It may not be hand-to-hand combat, but 'currency wars' came to Moscow on Friday as finance officials from the Group of 20 nations sparred over Japan's expansive policies that have driven down the value of the yen.
The G20 forum, which put together a huge financial backstop to halt a market meltdown in 2009, is back in the spotlight after a week in which the Group of Seven rich nations tried, and spectacularly failed, to speak on currencies with one voice.
The G7 has long been the powerhouse of financial diplomacy. But tension between Washington and Tokyo has risen over new Prime Minister Shinzo Abe's bid to end two decades of deflation.
The G7 issued a joint statement on Tuesday reaffirming "our longstanding commitment to market determined exchange rates". Yet the show of unity was quickly undermined by off-the-record briefings critical of Japan.
Hosts Russia say the G20 - which includes leading emerging markets and accounts for 90 percent of the world economy - will back the thrust of the G7 text when they issue their communique on Saturday.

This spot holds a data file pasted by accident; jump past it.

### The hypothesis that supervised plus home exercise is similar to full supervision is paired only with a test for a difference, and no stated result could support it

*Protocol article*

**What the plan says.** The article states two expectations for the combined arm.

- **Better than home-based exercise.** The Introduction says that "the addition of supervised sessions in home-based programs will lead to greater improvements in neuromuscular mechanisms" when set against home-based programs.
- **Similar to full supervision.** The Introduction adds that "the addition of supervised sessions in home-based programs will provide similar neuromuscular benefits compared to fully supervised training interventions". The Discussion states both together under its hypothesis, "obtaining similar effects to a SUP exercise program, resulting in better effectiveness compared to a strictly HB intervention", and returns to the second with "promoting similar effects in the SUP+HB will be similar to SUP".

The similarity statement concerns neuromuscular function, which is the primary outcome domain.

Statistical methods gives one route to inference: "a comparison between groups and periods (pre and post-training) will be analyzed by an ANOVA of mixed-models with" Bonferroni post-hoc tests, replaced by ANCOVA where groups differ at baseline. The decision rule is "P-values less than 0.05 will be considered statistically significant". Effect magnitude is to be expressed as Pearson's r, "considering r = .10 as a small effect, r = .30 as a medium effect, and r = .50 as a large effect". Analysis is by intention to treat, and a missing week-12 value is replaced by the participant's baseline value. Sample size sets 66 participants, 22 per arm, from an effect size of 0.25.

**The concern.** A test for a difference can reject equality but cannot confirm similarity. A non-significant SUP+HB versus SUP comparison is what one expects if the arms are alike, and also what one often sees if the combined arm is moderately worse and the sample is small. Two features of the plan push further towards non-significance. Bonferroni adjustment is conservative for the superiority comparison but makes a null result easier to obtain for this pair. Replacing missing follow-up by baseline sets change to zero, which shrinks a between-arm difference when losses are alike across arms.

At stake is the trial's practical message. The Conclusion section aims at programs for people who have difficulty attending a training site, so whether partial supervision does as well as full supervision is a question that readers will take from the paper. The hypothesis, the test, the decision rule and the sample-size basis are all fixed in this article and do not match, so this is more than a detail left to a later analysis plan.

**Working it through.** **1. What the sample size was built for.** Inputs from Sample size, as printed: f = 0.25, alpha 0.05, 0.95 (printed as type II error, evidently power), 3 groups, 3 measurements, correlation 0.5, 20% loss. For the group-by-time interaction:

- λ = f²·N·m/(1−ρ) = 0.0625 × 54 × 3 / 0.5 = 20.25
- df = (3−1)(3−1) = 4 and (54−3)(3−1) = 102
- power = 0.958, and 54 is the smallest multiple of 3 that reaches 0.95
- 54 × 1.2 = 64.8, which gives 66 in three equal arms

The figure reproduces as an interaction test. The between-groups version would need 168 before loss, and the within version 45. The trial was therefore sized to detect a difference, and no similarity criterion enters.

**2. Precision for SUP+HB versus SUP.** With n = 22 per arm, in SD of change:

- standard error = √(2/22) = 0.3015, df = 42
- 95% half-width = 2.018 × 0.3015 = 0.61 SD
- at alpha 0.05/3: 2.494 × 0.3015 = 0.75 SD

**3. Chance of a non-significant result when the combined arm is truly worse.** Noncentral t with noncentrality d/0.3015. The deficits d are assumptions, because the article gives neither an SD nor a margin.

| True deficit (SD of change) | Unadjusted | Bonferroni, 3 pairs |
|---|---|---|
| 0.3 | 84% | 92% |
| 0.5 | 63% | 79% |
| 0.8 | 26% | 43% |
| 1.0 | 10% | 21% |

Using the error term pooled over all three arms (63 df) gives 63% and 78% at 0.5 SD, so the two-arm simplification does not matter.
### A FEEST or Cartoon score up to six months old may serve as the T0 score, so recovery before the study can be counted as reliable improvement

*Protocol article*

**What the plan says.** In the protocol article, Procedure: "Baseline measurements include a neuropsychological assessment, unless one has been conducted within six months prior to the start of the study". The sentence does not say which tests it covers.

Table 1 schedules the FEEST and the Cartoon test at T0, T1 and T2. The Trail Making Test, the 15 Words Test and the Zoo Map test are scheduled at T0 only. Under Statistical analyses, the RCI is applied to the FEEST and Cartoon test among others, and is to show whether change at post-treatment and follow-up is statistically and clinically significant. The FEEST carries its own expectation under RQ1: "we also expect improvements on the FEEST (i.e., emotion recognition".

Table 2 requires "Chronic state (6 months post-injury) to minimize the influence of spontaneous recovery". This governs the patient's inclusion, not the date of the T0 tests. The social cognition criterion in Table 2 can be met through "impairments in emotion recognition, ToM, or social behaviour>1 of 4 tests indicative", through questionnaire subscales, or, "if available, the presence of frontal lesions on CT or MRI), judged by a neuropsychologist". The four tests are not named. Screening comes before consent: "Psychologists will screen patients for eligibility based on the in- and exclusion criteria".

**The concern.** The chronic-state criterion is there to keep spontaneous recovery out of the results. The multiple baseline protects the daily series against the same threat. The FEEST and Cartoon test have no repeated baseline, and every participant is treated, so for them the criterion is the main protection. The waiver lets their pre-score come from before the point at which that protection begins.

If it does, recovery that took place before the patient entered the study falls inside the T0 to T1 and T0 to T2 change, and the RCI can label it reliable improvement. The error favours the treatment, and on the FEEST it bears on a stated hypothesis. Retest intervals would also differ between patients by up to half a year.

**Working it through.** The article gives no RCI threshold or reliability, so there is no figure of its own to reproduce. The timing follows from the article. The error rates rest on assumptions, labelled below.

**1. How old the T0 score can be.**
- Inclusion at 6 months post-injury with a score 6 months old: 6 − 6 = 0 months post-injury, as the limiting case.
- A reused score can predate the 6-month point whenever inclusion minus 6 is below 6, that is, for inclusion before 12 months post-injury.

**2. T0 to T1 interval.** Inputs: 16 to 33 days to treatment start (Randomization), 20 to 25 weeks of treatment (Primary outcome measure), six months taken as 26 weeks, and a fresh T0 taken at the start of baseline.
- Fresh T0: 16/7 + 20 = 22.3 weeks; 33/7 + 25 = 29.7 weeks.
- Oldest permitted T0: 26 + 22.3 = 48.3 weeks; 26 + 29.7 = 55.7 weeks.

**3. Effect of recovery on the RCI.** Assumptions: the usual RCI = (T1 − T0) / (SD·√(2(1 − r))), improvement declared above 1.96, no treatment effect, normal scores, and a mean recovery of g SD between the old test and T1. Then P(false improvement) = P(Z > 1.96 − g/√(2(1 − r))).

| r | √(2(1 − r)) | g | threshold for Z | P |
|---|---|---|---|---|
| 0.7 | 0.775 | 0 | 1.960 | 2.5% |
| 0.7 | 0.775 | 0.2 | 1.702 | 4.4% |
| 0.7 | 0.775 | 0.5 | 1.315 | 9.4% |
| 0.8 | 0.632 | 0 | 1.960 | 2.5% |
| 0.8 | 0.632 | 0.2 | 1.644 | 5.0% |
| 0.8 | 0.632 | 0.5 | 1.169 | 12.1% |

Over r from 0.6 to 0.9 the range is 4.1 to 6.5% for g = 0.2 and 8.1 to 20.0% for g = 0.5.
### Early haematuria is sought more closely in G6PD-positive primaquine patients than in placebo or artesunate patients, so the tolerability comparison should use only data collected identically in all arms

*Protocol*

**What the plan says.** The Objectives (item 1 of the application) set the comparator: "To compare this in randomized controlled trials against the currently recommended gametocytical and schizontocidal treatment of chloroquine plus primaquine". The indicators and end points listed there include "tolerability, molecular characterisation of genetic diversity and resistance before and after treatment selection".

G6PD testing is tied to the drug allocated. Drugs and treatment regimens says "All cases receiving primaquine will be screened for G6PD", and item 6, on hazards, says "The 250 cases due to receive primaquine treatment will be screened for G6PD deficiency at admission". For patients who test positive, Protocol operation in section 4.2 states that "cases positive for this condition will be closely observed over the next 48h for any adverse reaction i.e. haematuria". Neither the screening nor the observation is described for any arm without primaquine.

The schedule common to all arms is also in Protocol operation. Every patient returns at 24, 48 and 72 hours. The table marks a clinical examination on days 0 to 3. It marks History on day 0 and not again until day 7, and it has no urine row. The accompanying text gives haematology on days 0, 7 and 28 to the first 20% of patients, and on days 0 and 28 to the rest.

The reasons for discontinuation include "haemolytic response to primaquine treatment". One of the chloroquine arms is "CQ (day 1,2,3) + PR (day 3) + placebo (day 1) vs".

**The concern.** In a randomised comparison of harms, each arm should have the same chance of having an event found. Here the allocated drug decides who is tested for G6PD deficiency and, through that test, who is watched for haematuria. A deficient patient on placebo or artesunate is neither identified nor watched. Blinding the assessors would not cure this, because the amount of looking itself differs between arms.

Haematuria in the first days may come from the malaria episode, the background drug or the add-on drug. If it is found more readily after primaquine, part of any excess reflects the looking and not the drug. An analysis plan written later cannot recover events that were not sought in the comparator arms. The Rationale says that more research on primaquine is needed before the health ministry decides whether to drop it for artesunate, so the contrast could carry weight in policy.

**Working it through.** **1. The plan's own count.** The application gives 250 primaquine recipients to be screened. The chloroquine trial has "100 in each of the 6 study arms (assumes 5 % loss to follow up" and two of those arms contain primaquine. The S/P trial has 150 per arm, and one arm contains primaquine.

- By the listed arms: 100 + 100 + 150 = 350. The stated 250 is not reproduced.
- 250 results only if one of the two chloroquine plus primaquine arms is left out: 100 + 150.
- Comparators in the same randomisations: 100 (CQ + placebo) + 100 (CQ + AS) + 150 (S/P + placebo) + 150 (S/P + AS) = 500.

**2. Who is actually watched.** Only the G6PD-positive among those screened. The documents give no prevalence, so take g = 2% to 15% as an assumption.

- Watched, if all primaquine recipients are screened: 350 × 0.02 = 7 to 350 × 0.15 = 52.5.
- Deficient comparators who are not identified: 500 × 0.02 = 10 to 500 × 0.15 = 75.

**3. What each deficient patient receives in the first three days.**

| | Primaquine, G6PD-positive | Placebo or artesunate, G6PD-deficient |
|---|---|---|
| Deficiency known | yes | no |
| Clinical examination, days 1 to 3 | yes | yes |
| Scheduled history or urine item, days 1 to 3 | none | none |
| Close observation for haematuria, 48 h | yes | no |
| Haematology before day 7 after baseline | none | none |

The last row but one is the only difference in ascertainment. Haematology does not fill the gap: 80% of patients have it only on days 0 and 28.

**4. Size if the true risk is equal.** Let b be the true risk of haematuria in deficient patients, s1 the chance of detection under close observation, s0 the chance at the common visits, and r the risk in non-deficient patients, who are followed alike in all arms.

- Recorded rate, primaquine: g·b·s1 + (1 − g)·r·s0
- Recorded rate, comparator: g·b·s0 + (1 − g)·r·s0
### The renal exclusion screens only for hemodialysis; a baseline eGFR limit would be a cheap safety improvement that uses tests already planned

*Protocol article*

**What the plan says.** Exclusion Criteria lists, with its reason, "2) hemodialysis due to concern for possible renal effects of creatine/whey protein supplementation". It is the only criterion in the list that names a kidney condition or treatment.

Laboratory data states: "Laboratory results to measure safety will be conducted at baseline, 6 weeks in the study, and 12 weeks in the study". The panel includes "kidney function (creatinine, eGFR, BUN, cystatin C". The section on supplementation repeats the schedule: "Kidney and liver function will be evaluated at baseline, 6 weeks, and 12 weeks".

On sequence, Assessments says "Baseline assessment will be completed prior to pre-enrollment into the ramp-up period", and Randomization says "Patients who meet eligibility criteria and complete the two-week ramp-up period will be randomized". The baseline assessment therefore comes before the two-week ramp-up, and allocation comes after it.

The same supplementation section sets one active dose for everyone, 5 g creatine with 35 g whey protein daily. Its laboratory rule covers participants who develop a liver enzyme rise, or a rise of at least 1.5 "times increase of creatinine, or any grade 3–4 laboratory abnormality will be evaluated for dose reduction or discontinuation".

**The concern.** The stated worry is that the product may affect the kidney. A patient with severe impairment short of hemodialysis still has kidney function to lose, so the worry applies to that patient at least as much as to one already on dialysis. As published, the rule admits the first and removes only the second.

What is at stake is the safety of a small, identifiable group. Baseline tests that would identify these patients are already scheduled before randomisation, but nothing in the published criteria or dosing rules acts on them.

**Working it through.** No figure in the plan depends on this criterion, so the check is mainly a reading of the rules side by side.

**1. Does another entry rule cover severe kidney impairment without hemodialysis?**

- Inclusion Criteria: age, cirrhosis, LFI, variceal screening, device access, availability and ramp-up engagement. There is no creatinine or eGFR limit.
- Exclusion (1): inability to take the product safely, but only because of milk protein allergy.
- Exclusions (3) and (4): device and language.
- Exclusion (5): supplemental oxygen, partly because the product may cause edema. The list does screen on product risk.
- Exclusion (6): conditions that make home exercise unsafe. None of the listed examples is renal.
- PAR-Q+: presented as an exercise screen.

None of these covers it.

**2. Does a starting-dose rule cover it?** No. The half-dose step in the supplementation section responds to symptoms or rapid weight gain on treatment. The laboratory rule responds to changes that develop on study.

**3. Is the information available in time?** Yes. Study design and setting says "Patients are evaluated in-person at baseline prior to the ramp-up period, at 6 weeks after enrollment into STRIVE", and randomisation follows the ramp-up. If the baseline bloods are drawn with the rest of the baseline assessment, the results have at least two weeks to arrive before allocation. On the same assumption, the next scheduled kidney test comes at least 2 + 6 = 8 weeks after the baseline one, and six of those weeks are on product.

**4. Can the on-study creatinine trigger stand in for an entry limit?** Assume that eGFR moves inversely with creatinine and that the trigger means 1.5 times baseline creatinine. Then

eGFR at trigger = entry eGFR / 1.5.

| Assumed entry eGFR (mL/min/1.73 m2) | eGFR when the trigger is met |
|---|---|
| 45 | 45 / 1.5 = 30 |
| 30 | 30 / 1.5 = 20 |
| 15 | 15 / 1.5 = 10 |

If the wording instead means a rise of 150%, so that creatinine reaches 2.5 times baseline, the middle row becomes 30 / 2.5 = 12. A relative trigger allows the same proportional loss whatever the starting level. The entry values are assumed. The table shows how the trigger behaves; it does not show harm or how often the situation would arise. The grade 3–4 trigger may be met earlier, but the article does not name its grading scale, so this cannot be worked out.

Russia's finance "sherpa", Deputy Finance Minister Sergei Storchak, said the drafting discussion was proving "difficult", but the final text would not single out Japan for criticism.
"There is no competitive devaluation, there are no currency wars," Storchak told reporters. "What's happening is market reaction to exclusively internal decision making."
When the G20 last met in November, its statement contained a call to "refrain from competitive devaluation of currencies" that was omitted by the G7 this week in what Tokyo took to mean its policies had won a free pass.
"As the G20 meeting in Moscow gets underway, the battle lines are drawn - it isn't 'G6 against Japan' as much as it is 'G7 against G13'," French bank Societe Generale wrote in a note.
The United States, G20 delegation sources said, was blocking attempts to agree on a commitment to cut borrowing to replace a collective pledge to halve budget deficits agreed at the G20 Toronto summit in 2010. The so-called Toronto goal expires this year.
The euro zone's largest economy, Germany, and the European Central Bank, want a new borrowing pledge - in line with their own tough medicine for the currency bloc's ailing periphery.
BACK TO THE '80S
The maneouvring on currencies is reminiscent of the 1980s, when the Plaza and Louvre accords sought to manage first the excessive strengthening, and then weakening, of the U.S. dollar.
But, with the collapse of